The First Documented Burger Featured Wine And A Nutty Ingredient

The hamburger has long been considered synonymous with America. We love burgers so much, we even gave them their own day — National Hamburger Day, coming on May 28 will celebrate these meaty excesses. But perhaps, before celebrating the burger's greasy present, it's worth looking at its ancient past. While the hamburger as we know it was likely invented in the late 19th or early 20th century, the food actually has a far longer — and more global — history than many are aware of.

The first documented hamburger doesn't exactly resemble its modern day descendant. In fact, it was more of a fancy, minced meat patty with notes of wine and nuts. This meat patty (a proto-burger, if you will) dates back 1,500 years to Roman times and its recipe was recorded in an ancient cookbook (via Museum Crush). Industrial meat grinders wouldn't be invented for centuries, so the meat was finely cut by hand. The patty, called "Isicia Omentata" featured a handful of other ingredients you won't find in modern burgers: wine, pepper, pine nuts, and garum — or "Roman ketchup"— a fish-based sauce and flavor-enhancer. Garum is considered to be a relative of Worcestershire sauce, which is now, amazingly, a magic ingredient in many homemade burger recipes. Pine nuts, on the other hand, were a ubiquitous Roman ingredient used in everything from sauces to desserts, and have even been uncovered in the ruins of Pompeii.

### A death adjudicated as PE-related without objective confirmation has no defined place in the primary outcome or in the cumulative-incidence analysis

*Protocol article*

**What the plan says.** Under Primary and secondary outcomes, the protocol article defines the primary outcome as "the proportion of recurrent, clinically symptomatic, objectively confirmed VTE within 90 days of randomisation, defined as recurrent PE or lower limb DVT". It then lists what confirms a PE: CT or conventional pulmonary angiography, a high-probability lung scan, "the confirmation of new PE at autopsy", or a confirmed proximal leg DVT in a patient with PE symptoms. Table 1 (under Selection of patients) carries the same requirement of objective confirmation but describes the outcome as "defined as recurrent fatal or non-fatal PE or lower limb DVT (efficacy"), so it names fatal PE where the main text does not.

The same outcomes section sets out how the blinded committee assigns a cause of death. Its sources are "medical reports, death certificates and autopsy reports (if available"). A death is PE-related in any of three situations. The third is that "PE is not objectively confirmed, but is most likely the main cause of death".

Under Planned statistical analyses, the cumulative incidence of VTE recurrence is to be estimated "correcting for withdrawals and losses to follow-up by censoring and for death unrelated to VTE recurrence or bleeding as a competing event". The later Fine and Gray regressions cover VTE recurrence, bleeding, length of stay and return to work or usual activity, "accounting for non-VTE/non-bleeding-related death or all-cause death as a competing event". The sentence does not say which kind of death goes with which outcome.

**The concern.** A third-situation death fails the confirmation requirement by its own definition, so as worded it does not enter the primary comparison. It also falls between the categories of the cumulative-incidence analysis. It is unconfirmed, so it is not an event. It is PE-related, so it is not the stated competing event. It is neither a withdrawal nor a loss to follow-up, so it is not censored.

From wine to Whoppers

But what about the sandwich we know and love? Well, the bread part came later. In 1758, British writer Hannah Glasse published The Art of Cookery, which contained a recipe for a "Hamburgh Sausage." The contents of the dish sound familiar: minced beef, pepper, and wine, just like the Romans' original patty. According to What's Cooking America, Glasse also included rum, nutmeg, and garlic, and she made one groundbreaking recommendation: She said toasty bread was a good accompaniment to the Hamburgh Sausage.

Americans who fear that their beloved national food has been ripped away from them should take a deep breath. A large portion of the hamburger's origin story takes place on American soil, with no wine or pine nuts involved. The Roman ground beef patty came to the U.S. with German immigrants in the form of the Hamburg steak. Then, things get a little murky, and the hot American debate for ownership of the hamburger picks up steam.

The Library of Congress sides with Louis' Lunch, a restaurant in New Haven, Connecticut that advertises itself as the oldest hamburger place in the country. Then, there's the claim from Fletcher Davis, who served burgers he had long been selling in Texas at the St. Louis World's Fair in 1904. There's also Wisconsin's "Hamburger Charlie" Nagreen, who says his squashed meatball between bread was the first version of the beloved sandwich. But nothing was the same after Walter Anderson, founder of White Castle, changed the game in 1916 with his fluffy-bunned, juicy-pattied version of the burger we hold so dear today.